Mission began actively recruiting doctors in Haywood to join its staff. It also set up an outpatient clinic practically next door to Haywood’s hospital staffed by rotating doctors from Asheville.
Critics fear such a toehold could allow Mission to steer patients to Asheville for services. But it could be Mission is merely protecting its interests.
“Would they have had an interest in Haywood County if it was still just Haywood Regional Medical Center? They probably would have said ‘No, it is a stable situation. We get the tertiary referrals and that’s what we need and that’s what we want,’” Mulholland said. But “hospital administrators know the history of what happens when other competing large health care systems come into your area.”
Perhaps the paranoia cuts both ways, however.
MedWest CEO Mike Poore said his hospitals are not sending patients to Charlotte rather than Mission.
“Our referral patterns have not changed at all,” Poore said. “Patients do not have to worry that if a physician is employed by whatever institution that healthcare decisions are made based on anything other than providing the best care.”
When Poore’s own son needed neurosurgery recently, he sent him to Mission, not Charlotte.
“The neurosurgeons at Mission are excellent,” Poore said. “There is no reason for anyone to go beyond there for tertiary care.”
Poore said there are a lot of fears, but they are nothing more than that.
“We are working very hard to work together,” Poore said.
Dr. Stephen Wall, a pediatrician in Haywood County, said Haywood is a great hospital with great doctors, as is Mission.
“I wish we could all work together regionally,” Wall said. “I wish we could do this without always feeling like we are cutting each other’s throats.”
While MedWest frets that Mission is trying to steals its local health care dollars, and Mission frets that MedWest will send patients to Charlotte instead of Asheville, competing hospitals are nothing new in major metropolitan areas.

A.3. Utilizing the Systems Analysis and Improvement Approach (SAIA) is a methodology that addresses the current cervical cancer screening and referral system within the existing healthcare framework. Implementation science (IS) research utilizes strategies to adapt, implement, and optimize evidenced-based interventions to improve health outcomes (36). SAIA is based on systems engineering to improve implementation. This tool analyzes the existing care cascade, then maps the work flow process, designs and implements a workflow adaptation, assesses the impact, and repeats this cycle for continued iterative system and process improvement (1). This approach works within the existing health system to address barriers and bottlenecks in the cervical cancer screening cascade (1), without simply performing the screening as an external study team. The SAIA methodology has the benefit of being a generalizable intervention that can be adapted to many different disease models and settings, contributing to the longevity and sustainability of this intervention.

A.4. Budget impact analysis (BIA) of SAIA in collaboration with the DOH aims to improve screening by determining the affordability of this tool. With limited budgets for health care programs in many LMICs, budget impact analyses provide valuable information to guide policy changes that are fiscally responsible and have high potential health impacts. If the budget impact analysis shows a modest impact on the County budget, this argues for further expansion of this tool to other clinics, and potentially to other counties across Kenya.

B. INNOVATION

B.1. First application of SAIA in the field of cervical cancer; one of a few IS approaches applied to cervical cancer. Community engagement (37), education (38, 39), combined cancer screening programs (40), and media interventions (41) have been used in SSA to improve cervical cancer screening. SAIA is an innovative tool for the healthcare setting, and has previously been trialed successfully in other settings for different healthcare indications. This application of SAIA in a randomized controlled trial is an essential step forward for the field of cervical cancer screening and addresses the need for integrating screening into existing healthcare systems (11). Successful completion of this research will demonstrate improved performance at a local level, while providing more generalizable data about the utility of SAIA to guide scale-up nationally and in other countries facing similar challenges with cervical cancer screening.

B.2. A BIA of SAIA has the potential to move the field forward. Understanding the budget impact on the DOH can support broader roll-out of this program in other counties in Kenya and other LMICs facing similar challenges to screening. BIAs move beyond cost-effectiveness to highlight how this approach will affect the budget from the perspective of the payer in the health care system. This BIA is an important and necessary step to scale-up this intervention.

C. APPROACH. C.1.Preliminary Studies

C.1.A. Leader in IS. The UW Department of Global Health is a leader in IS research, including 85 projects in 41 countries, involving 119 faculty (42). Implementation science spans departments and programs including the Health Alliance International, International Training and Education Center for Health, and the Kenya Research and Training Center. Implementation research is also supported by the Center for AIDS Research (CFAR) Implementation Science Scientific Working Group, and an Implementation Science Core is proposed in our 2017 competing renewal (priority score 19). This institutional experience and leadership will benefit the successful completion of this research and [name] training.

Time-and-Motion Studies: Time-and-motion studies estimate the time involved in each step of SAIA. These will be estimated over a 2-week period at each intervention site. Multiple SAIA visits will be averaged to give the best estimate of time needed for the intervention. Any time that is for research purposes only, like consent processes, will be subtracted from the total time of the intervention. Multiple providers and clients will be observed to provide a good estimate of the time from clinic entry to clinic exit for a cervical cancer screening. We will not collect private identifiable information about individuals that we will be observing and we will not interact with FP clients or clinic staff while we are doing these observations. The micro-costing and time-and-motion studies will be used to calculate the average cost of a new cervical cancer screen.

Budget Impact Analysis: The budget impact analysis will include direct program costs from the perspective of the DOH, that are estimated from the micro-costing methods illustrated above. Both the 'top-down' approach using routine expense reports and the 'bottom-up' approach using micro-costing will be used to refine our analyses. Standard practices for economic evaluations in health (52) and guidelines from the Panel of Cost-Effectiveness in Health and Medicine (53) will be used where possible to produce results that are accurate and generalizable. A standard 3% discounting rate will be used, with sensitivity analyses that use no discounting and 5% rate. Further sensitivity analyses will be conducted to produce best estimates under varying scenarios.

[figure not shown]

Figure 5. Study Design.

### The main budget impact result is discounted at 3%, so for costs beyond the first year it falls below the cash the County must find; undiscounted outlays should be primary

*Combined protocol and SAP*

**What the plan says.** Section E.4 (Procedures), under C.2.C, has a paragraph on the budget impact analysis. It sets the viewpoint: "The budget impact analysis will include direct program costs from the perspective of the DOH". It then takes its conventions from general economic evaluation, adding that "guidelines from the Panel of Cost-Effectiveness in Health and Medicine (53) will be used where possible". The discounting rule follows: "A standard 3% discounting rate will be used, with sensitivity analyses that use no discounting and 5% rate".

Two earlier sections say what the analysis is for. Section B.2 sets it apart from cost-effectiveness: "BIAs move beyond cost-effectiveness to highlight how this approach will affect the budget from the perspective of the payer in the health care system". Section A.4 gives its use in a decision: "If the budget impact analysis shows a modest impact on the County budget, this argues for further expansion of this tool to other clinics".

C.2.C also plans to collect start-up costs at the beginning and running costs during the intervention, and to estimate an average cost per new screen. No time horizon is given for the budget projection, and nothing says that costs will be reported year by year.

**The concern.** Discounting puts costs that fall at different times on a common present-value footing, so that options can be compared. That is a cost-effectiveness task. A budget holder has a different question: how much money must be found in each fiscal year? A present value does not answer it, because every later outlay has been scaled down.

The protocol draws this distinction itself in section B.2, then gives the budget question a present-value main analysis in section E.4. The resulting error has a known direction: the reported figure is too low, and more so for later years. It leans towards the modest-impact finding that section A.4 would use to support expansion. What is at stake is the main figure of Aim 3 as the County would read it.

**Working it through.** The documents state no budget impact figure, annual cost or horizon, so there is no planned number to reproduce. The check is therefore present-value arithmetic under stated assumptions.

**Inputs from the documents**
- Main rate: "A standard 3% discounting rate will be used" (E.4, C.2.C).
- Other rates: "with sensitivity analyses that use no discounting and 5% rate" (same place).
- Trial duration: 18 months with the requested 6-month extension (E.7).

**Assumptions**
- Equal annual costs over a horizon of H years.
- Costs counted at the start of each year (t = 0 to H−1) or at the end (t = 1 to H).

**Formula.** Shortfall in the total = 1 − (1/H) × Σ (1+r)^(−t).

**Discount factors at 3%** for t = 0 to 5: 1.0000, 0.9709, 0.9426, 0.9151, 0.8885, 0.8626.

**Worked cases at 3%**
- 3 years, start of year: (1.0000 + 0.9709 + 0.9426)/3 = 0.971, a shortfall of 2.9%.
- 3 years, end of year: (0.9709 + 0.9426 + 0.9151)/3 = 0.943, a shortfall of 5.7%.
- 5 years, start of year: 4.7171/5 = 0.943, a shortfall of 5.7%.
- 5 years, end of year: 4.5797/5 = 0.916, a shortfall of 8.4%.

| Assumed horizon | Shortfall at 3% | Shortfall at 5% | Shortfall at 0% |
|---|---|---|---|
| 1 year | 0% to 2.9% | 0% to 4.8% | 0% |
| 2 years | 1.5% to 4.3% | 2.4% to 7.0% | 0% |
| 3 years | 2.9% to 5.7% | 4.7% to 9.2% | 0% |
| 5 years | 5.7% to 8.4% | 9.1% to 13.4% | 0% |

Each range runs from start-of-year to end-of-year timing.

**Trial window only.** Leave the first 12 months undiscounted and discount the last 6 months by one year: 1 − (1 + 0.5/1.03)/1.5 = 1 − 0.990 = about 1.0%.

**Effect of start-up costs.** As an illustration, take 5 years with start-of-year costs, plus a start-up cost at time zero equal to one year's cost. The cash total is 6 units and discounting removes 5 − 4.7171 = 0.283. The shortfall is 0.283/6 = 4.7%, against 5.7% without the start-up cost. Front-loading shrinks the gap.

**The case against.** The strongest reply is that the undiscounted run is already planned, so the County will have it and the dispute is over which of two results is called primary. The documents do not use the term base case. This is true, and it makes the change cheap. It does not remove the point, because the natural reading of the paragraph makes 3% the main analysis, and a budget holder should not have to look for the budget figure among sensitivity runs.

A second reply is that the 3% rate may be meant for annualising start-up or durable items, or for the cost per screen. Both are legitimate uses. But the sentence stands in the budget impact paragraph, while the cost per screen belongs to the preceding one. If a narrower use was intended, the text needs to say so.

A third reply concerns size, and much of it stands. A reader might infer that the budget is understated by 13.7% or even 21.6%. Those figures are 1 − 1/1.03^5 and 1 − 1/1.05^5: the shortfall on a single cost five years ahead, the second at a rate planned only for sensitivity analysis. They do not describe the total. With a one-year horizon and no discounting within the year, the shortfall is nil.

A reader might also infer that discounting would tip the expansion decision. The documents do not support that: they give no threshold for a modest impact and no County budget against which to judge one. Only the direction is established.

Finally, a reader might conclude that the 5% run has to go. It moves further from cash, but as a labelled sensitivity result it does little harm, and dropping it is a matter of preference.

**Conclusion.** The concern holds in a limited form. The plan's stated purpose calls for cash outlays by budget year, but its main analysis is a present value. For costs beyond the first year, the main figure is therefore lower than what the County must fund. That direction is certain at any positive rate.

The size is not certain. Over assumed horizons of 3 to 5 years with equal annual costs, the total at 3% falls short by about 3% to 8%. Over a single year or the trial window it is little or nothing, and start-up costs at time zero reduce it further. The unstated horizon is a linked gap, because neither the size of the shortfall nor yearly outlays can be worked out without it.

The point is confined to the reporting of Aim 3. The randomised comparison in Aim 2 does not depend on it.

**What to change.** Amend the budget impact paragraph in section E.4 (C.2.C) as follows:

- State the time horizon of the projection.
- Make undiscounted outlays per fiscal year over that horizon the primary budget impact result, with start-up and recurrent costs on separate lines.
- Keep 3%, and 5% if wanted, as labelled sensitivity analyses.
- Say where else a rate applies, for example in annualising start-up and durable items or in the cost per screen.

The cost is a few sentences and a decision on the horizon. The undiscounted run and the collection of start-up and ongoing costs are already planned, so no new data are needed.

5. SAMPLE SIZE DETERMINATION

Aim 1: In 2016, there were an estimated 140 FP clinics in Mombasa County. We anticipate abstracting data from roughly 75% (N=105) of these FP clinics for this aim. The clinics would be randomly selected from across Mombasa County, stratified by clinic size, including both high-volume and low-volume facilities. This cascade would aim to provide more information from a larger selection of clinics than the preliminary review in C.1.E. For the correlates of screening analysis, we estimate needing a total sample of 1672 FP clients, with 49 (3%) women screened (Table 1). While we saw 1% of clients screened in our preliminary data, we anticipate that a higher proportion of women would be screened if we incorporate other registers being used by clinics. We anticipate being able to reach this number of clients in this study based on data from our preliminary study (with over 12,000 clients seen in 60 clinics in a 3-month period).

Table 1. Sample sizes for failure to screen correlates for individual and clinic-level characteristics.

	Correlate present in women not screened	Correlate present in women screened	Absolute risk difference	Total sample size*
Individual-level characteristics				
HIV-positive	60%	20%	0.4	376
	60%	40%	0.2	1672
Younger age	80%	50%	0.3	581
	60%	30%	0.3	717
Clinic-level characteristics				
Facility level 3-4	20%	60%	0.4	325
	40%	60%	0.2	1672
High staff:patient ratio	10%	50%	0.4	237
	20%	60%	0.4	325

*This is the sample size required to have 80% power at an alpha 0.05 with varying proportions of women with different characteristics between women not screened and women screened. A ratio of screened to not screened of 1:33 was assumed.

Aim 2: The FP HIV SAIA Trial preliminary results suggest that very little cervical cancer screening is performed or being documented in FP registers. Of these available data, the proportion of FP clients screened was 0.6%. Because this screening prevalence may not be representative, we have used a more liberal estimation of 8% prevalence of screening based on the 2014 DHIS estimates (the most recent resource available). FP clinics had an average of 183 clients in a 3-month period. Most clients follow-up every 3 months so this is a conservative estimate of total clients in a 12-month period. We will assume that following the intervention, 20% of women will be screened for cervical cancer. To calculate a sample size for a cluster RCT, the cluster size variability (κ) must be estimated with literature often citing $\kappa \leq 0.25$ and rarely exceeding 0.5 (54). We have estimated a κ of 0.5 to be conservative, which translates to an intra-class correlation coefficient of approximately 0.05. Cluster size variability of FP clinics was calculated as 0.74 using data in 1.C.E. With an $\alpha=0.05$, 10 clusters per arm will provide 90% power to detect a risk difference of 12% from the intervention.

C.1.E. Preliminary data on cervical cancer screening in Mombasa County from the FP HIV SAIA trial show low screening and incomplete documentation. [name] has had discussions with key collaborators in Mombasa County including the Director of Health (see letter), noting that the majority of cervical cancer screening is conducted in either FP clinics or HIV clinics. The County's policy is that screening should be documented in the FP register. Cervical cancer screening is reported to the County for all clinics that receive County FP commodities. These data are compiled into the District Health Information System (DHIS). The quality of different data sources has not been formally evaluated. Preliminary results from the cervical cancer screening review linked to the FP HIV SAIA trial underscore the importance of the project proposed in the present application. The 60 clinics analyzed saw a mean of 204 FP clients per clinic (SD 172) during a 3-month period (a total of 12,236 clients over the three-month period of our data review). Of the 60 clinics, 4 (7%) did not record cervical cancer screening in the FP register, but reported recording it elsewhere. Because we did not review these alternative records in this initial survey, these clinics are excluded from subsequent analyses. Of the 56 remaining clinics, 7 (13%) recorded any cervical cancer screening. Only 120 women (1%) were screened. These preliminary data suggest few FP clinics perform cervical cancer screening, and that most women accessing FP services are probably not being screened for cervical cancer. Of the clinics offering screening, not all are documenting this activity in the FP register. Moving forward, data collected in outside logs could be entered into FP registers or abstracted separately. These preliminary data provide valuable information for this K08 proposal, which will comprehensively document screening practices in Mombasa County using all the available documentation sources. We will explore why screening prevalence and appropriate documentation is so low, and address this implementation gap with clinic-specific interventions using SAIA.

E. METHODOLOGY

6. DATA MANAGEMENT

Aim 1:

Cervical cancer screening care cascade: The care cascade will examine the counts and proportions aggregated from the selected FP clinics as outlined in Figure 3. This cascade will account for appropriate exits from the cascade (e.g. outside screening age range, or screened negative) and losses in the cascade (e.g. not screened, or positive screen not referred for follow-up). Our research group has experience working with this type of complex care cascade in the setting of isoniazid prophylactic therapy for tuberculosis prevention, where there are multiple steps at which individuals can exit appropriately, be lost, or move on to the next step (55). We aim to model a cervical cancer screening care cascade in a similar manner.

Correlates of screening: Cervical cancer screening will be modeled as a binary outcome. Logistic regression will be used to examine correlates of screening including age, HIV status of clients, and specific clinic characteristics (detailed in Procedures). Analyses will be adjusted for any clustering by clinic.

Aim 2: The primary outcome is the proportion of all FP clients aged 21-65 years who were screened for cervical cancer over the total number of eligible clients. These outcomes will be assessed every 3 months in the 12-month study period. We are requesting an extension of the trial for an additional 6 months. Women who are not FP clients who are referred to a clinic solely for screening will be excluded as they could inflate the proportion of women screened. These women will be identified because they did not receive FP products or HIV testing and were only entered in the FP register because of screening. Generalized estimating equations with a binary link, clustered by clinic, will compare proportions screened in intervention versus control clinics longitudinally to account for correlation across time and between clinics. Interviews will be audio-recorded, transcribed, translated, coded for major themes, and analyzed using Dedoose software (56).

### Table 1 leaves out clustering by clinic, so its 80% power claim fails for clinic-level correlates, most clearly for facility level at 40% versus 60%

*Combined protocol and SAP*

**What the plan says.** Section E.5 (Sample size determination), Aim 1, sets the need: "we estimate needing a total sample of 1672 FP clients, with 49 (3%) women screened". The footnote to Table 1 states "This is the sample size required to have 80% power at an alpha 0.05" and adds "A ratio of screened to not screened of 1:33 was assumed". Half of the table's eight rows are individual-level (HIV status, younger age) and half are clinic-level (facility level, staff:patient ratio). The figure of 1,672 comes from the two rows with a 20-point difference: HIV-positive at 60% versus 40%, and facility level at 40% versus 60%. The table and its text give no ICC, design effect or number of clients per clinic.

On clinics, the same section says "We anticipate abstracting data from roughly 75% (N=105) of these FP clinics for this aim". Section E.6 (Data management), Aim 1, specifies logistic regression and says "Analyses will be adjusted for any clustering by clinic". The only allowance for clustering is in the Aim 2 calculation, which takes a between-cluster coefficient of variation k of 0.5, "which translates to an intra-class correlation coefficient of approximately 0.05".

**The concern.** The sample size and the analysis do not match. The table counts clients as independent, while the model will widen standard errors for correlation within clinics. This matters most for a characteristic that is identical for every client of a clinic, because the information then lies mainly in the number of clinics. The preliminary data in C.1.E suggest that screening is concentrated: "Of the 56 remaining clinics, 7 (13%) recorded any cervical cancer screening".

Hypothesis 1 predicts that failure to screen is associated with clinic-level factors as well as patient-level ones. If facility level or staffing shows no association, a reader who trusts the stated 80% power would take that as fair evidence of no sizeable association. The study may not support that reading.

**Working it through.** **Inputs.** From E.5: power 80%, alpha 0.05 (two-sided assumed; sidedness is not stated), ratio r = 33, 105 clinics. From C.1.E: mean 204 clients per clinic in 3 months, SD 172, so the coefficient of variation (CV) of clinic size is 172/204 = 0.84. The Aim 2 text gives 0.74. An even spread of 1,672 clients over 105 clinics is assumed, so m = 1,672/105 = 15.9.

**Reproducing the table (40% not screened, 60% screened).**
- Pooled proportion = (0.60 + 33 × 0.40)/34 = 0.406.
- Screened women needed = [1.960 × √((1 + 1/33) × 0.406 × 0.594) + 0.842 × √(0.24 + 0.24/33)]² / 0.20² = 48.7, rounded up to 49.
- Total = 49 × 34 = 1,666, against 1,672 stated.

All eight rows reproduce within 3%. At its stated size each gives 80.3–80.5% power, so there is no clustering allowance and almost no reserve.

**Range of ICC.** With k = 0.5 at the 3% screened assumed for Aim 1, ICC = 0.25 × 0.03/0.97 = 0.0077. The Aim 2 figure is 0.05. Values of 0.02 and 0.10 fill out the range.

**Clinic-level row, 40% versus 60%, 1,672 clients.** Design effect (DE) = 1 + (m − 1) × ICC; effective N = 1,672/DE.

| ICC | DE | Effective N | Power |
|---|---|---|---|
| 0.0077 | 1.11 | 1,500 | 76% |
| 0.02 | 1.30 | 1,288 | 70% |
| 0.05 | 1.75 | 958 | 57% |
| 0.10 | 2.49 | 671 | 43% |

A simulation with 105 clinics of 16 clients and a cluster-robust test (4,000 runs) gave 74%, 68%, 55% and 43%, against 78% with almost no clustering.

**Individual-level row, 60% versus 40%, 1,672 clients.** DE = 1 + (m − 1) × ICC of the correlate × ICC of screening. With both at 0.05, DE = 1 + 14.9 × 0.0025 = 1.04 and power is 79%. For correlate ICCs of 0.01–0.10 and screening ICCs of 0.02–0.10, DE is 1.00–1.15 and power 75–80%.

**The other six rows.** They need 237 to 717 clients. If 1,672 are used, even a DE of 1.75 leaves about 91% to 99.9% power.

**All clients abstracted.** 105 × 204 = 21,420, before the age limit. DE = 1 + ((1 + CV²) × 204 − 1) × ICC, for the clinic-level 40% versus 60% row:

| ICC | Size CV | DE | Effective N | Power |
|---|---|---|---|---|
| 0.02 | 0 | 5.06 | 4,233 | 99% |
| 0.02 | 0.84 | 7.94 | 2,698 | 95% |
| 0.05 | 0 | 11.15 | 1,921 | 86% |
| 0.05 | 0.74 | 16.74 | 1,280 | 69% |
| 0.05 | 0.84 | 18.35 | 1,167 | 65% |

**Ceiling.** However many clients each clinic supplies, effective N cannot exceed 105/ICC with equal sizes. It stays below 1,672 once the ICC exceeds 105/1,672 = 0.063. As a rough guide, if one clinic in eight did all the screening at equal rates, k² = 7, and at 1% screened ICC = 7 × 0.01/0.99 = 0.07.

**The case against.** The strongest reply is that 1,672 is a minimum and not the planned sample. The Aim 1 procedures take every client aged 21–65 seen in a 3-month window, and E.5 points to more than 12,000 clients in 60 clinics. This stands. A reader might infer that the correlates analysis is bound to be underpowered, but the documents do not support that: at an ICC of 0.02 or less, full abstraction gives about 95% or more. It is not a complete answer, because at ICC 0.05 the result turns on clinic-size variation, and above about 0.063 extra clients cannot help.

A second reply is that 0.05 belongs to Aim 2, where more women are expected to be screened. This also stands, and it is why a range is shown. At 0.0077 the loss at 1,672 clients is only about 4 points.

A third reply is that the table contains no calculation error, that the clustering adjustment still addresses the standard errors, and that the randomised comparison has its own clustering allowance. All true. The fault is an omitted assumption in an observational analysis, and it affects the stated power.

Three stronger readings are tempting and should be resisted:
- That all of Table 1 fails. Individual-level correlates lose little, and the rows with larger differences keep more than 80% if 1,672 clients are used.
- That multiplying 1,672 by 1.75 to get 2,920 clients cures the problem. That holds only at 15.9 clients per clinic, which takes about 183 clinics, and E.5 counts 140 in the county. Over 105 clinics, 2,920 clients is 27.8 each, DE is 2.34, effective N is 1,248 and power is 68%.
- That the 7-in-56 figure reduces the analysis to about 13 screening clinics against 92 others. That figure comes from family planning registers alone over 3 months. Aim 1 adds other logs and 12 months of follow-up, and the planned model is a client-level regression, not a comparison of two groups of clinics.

“It is not uncommon to have surgery center, hospital, surgery center, hospital — all within a stretch of a quarter mile,” said Dr. Chuck Trentham, an anesthesiologist at Angel Medical Center in Franklin. “We just aren’t used to the big business of medicine.”
Trentham said both sides are off in their portrayal of Mission — as a predatory hospital on one hand, or a purely benevolent institution on the other.
“I don’t think they are as bad as they are portrayed, or as good as they portray themselves,” Trentham said.
Angel CEO Tim Hubbs said he does not resent doctors affiliated with Mission providing services in their territory.
“If I didn’t have them coming a couple days a week I may not have an oncologist. For us it is not competition, it is providing a benefit to our community,” Hubbs said.
Wall said the outpatient clinic being run by Asheville doctors could be driven more by doctors’ interests than Mission’s.
“There are probably too many doctors in Asheville,” Wall said. “It is a great area and doctors want to live there, so there is competition for a shrinking healthcare dollar.”
In Franklin, doctors are used to competition from neighboring counties. Several Sylva-based practices have satellite offices in Franklin, holding office hours there one or two days a week, and sending business out of the county to Harris hospital run by MedWest in Sylva.
“The same way Mission is encroaching on MedWest, MedWest is encroaching on us,” Trentham said.
Who’s for it?
While battle lines are being drawn over the bill, exactly how it came to be isn’t completely clear. Davis wouldn’t name names when asked who approached him about the bill or who helped write it.
“I have talked to a lot of people about this bill,” Davis said. “There were hospitals and physicians groups and individuals that encouraged me to file this bill.”
It’s no secret that Park Ridge Hospital in Hendersonville supports the bill, and many believe it was the instigator. Park Ridge has reportedly brought two lobbyists on board to advocate for the bill in Raleigh.
For now, it remains the lone hospital that has gone public in support of the bill.
Park Ridge is part of the Adventist Health System, with 43 hospitals in 12 states. While Davis is a Seventh-Day Adventist, he said he did not introduce the bill to help Park Ridge because of that shared connection.
Davis said there are a “plethora” of theories about motives behind the bill. But he said his primary concern is that “health consumers’ interests are protected.”
Despite tension between Mission and Haywood, MedWest is not for the bill.
“We just don’t feel like we have any standing to support that bill,” said MedWest CEO Mike Poore. “We don’t see legislation as how you deal with competition. We believe in providing good quality health care, strong access and a great patient experience as how we compete, and that legislation is not needed.”